The only way to make sense of this, is by accepting it is far more possible that we are not alone in this galaxy, then selfishly assuming we are some freak event. Take Earth as a frame of reference to how life reacts to it's environment: Life simply thrives, in all kinds of environments. The actual spark of life has yet to be discovered, but we think it happened as some ... and I'll quote the popular terminology for this... a freak accident of nature, some three billion years ago when a prokaryote evolved into eukaryotic systems. Whatever our origin is, we know that life does not hold back, it thrives fantastically well and when given a chance, is pretty much relentless.
     
  15. kx000 Valued Senior Member

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    Yes. I think another earth like planet host a human like species.
     
  16. Trapped Banned Banned

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    I doubt aliens have mammalian features... in the sense of human features, if they did, I'd have to argue they had something to do with tampering our biology in some distant past. After all, it would be by no coincidence for that would too large a one.
     
  17. Trapped Banned Banned

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    I think you are underestimating the intellect somewhat of some creatures on Earth. The Dolphin, Elephant and even our closest relative, the chimps and great apes all show remarkable intellect... yes nothing to our standard, but they possess a very unique and special quality we believe, that few animals fully understand or know. The ability to be aware of one's self. Dolphins for instance, can be marked with a red dot on the forehead. If they see themselves in a mirror, they recognize the spot and they start rubbing their heads against a hard surface as though an attempt to remove the mark they saw.

    Elephants and apes/chimps can all do the same thing. Earth, if it is to be used as an example, 3.5 billion years isn't long. The universe is about 14 billion years old... Life appeared 3 billion-odd years ago... the first galaxy we have detected, first started forming only 400 million years after the big bang. That's still a large amount of time for life to appear. As far as exobiological life goes, we are relatively young on the cosmological scale of things.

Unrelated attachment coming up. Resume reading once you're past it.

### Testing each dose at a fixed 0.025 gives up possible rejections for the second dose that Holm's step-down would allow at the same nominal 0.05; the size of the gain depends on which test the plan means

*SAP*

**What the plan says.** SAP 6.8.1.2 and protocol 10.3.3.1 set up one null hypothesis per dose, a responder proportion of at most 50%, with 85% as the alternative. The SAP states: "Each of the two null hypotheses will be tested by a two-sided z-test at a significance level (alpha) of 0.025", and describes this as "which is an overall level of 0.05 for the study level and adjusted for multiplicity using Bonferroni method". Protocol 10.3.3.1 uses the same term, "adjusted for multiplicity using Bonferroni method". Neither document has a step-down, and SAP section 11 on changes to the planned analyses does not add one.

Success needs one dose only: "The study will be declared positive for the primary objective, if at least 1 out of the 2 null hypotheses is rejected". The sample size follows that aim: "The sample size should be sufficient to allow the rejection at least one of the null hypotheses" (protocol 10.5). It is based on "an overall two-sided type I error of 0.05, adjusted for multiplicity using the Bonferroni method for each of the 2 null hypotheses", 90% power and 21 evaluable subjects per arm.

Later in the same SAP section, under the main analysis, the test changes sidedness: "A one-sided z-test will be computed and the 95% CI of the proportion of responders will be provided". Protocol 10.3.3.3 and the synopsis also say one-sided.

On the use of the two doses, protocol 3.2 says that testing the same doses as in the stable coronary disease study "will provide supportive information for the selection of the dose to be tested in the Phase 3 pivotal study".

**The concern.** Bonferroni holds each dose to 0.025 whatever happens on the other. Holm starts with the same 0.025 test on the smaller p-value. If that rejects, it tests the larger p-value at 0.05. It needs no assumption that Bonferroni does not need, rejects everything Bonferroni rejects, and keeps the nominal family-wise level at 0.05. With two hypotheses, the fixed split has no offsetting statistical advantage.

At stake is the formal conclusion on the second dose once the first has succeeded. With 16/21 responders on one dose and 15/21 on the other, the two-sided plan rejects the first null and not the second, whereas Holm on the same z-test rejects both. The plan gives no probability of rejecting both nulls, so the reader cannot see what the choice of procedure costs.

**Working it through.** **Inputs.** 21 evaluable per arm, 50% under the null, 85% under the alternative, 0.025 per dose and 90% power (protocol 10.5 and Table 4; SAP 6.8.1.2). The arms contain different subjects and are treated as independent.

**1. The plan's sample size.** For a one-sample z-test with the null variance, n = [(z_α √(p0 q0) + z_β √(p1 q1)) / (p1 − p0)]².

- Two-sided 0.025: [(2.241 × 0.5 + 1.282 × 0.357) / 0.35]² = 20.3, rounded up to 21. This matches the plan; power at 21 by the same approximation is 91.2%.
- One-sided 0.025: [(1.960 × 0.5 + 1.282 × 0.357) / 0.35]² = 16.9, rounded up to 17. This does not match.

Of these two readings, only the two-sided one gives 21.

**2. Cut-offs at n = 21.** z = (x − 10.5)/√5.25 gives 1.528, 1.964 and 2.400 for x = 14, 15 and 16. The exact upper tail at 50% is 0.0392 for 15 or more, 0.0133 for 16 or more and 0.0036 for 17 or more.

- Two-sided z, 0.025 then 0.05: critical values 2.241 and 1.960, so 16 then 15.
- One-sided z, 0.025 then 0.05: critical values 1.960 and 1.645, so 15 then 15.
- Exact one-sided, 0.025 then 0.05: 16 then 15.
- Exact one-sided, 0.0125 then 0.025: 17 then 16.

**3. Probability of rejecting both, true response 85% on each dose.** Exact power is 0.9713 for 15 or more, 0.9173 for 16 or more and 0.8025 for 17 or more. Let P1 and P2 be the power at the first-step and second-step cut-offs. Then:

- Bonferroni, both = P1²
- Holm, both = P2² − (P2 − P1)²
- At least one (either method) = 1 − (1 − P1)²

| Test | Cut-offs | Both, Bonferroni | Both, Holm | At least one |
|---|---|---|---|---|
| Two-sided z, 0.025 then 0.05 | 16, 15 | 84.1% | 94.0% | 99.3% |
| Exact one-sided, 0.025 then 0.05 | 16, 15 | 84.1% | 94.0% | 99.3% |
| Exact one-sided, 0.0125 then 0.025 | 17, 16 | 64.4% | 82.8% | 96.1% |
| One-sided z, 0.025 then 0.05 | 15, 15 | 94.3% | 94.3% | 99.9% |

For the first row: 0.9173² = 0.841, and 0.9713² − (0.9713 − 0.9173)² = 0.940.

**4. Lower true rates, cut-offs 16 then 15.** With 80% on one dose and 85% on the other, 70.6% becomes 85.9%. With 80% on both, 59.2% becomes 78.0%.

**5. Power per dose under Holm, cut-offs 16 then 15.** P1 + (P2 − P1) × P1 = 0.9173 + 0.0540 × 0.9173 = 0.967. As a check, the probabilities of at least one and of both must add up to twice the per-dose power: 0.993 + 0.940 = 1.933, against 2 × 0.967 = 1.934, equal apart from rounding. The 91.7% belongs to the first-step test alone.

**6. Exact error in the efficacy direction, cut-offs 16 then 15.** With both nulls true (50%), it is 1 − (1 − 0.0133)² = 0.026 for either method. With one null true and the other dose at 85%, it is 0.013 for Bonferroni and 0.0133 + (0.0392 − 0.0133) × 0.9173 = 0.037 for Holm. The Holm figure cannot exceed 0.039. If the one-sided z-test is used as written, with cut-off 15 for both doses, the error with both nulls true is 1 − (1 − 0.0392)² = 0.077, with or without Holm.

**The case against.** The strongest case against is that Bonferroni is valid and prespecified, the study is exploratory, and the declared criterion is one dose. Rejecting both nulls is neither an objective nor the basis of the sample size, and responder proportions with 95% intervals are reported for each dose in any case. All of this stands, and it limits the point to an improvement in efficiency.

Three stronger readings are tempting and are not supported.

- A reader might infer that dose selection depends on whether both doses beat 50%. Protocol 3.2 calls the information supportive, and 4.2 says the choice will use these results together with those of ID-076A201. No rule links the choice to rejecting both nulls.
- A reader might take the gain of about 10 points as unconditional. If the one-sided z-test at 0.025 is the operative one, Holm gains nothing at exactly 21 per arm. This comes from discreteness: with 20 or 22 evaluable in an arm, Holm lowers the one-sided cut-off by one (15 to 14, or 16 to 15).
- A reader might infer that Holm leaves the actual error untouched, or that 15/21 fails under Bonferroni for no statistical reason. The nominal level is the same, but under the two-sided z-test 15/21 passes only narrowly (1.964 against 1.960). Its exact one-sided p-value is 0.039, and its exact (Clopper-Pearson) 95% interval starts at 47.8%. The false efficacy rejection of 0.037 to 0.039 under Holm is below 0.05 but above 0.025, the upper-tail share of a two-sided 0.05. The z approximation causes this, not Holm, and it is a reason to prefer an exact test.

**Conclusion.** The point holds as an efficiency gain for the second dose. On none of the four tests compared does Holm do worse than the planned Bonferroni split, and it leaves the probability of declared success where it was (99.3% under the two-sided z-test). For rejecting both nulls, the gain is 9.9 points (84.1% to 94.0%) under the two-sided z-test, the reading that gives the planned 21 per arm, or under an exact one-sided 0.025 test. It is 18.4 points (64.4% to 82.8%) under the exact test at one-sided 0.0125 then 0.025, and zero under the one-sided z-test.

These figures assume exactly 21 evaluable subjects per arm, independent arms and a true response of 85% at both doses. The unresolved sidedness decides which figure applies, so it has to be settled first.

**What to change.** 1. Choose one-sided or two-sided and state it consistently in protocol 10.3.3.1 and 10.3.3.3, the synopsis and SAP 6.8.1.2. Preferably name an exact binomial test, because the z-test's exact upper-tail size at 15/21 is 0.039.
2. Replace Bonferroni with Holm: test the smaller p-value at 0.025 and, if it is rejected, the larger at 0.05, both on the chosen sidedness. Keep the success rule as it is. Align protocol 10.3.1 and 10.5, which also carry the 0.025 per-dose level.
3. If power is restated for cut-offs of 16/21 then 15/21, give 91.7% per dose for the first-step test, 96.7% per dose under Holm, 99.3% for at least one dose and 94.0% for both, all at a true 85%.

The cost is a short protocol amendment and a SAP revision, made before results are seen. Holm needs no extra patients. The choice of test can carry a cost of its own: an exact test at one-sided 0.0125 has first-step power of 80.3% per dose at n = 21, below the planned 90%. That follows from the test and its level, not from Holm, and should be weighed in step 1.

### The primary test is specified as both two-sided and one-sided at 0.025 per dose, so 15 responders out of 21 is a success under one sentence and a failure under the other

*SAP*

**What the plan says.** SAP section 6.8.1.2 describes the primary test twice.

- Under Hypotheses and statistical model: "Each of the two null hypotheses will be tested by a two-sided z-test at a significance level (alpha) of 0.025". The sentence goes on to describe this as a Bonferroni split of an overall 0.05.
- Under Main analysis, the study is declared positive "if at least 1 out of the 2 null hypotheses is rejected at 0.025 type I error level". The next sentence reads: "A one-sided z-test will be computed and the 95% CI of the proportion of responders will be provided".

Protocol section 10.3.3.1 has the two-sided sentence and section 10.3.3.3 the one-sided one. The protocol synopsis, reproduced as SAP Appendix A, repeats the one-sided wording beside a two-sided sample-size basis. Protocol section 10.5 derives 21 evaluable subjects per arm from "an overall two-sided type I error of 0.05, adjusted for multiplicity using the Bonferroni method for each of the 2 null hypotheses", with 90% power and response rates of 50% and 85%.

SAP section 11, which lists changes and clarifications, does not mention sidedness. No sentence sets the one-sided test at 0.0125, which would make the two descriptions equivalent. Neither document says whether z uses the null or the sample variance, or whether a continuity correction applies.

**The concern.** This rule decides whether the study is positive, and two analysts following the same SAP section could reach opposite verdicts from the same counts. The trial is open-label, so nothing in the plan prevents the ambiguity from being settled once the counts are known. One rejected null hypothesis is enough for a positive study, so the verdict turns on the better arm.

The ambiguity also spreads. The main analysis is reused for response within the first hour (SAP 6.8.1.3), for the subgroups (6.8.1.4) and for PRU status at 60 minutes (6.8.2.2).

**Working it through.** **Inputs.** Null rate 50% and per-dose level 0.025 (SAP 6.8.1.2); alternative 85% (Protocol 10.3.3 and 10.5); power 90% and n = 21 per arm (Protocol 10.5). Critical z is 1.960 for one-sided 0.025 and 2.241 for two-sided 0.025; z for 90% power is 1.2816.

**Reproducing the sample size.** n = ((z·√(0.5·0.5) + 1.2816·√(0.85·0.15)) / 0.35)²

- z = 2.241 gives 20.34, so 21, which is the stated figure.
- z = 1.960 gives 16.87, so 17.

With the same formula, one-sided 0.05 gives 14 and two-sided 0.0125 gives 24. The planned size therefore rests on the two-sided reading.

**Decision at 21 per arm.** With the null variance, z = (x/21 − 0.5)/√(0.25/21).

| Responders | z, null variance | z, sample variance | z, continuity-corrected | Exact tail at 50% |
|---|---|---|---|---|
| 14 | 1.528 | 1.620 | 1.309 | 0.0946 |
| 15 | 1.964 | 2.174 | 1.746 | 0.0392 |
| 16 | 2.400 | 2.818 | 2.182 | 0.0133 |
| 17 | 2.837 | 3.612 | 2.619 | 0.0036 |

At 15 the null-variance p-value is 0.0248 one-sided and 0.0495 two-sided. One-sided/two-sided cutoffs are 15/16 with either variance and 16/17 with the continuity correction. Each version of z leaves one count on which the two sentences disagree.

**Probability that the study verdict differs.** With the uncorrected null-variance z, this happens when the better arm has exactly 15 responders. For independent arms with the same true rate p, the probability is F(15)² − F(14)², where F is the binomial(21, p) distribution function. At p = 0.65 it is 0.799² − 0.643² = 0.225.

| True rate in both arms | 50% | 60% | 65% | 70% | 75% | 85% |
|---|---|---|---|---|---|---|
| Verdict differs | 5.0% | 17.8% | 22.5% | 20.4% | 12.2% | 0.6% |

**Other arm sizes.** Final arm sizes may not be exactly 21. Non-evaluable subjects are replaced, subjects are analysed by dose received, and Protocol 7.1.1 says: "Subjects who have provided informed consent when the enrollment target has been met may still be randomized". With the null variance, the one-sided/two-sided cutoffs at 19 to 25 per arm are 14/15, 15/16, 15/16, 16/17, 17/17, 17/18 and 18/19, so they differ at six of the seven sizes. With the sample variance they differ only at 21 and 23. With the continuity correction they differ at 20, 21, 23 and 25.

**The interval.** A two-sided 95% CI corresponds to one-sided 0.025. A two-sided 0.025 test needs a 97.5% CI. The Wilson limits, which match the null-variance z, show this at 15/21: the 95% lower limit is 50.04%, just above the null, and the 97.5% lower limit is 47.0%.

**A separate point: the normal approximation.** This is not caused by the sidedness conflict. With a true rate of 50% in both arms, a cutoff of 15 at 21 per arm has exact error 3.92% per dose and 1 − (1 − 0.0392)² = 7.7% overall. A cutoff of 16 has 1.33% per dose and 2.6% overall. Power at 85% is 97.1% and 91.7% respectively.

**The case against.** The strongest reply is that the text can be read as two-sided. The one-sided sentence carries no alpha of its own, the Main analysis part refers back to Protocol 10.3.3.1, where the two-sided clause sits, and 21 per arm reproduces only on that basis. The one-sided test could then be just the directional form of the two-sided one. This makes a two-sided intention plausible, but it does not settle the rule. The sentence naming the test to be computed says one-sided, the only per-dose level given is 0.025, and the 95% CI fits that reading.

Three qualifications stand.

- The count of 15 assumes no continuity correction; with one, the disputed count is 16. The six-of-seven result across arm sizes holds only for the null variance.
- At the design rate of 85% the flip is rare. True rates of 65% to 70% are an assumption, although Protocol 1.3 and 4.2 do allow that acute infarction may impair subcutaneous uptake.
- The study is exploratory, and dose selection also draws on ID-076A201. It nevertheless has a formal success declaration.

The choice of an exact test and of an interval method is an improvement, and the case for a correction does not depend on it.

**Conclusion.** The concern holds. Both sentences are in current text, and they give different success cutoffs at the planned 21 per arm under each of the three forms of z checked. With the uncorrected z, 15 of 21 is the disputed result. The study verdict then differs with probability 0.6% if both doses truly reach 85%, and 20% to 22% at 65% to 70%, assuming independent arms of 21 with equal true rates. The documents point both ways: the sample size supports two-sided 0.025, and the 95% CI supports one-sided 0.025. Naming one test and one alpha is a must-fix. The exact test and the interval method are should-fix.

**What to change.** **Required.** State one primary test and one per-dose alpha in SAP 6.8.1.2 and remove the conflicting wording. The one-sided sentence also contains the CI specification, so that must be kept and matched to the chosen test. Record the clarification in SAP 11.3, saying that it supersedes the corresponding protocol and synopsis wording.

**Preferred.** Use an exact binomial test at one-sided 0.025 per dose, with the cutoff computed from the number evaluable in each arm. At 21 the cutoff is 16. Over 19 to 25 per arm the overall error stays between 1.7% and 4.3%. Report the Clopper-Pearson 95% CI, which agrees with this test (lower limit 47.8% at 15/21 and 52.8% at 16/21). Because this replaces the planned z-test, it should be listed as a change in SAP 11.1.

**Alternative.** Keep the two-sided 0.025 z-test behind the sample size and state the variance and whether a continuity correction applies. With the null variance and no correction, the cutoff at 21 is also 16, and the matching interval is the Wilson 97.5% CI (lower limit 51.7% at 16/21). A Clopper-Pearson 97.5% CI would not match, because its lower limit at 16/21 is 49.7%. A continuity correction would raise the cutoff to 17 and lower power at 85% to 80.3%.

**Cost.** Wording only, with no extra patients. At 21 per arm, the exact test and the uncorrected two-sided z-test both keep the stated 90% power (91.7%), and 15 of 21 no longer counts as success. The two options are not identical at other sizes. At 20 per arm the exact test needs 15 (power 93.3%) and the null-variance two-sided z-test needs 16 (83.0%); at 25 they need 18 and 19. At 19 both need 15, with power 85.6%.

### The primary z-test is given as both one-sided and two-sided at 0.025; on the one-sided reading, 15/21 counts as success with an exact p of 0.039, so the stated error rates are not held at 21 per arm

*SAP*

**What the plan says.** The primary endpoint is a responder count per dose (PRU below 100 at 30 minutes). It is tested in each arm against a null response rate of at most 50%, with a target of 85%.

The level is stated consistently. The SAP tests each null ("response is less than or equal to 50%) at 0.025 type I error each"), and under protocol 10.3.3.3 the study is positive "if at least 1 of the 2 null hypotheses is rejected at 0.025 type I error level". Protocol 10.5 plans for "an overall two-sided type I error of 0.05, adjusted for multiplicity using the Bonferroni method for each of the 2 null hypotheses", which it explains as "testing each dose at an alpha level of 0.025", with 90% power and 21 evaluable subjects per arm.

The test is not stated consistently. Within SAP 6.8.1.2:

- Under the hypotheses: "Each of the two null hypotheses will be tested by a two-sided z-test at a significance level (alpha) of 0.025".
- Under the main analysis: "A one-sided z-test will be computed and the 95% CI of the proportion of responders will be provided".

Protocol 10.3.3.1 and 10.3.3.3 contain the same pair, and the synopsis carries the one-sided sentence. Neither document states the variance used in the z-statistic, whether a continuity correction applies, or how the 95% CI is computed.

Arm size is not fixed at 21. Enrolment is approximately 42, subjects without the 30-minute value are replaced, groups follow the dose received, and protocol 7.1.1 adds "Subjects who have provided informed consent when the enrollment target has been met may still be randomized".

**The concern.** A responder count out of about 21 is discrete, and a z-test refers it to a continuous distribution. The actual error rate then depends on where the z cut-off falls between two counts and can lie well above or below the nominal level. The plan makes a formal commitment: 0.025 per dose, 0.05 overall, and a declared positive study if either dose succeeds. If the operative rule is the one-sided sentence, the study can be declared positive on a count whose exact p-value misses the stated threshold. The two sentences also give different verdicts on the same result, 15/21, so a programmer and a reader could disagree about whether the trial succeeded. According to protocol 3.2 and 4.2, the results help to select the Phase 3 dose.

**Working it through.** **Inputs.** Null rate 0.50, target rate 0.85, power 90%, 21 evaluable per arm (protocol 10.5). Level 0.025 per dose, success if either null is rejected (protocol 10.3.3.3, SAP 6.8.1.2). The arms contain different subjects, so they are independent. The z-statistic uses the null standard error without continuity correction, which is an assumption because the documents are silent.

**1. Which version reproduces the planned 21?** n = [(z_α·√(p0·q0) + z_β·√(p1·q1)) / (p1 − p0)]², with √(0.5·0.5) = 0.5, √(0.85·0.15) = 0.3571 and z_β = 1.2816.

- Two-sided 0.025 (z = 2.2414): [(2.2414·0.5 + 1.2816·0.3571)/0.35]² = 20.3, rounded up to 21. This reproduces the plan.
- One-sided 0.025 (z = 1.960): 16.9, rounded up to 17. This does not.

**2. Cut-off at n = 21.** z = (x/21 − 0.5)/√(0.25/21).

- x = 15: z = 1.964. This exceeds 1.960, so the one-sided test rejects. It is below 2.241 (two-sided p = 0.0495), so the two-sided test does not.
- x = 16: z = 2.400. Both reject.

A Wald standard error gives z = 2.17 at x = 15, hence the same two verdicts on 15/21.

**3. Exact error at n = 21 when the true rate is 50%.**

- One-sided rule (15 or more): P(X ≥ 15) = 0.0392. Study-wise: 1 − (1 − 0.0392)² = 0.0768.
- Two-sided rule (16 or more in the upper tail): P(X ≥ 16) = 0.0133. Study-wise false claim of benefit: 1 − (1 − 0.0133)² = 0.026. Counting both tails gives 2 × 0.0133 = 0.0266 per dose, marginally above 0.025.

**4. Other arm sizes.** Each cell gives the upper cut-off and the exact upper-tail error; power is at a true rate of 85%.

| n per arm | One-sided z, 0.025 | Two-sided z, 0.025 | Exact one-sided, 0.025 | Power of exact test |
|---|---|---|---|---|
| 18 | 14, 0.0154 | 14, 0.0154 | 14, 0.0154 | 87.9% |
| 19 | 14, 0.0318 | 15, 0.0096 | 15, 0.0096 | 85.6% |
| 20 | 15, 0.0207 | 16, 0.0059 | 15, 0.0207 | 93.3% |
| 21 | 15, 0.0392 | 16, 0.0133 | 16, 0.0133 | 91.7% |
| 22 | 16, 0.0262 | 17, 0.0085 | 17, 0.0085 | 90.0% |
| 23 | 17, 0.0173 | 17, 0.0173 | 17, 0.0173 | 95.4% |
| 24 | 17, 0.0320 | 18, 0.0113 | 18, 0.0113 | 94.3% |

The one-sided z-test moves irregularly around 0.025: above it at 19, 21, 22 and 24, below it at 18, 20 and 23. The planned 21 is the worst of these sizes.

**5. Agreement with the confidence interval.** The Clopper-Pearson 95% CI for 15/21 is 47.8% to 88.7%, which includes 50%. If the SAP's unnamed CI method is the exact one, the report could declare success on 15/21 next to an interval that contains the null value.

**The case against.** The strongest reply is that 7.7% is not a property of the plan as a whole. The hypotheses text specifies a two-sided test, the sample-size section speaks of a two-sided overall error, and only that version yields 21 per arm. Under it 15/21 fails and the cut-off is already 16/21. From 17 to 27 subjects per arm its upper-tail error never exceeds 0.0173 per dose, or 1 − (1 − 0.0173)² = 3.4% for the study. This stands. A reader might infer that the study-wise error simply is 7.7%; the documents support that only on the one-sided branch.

18. Trapped Banned Banned

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    He's actually partially correct... though exact carbon dating methods could be in dispute and how much influence they had when entering an alien atmosphere, for instance.


    We found meteorites in Antarctica, which contained what are called Polycyclic Aromatic Hydrocarbons, which are generally believed to be the basic building blocks of carbon based lifeforms. We have also found anomalies in some of these rocks, such as magnetic residues which could indicate that it had been a ... micro-organism. It could also just be a natural form of magnetite.

    However, we have found some very very old bacteria in Antarctica, only a few months back when I read about it. This bacteria had been trapped there before man supposedly walked the planet. In the face of it, Panspermia theory is not fringe... it's a real accepted scientific theory, which actually has a lot of evidence backing it up now, since Fred Hoyle first made the postulation that micro-organisms could probably survive long periods of time in space. We now know he was probably onto something concerning the biology of some organisms, since the Tardigrade was experimented on in space... not only did the largest quantity survive the vacuum of space, they were very resilient against the cosmic radiation.
     
  19. origin In a democracy you deserve the leaders you elect. Valued Senior Member

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    So this is a long winded way of saying that it is not true that, "Considering research is showing that microbes were brought to earth on asteroids in the early days of our planet".
     
  20. Trapped Banned Banned

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    It was also my long-winded way of saying, he was right about there being a growing body of evidence to support it. You missed that one. Thought I'd best point it out.
     
  21. spidergoat Venued Serial Membership Valued Senior Member

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    Yes, I think life is likely in the universe, probably even some intelligent life, but so what? That doesn't change anything about the lack of evidence of alien life coming to Earth.
     
  22. origin In a democracy you deserve the leaders you elect. Valued Senior Member

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    Prove that there is a growing body of evidence that microbes were brought to earth on asteroids in the early days of our planet.
     
  23. Trapped Banned Banned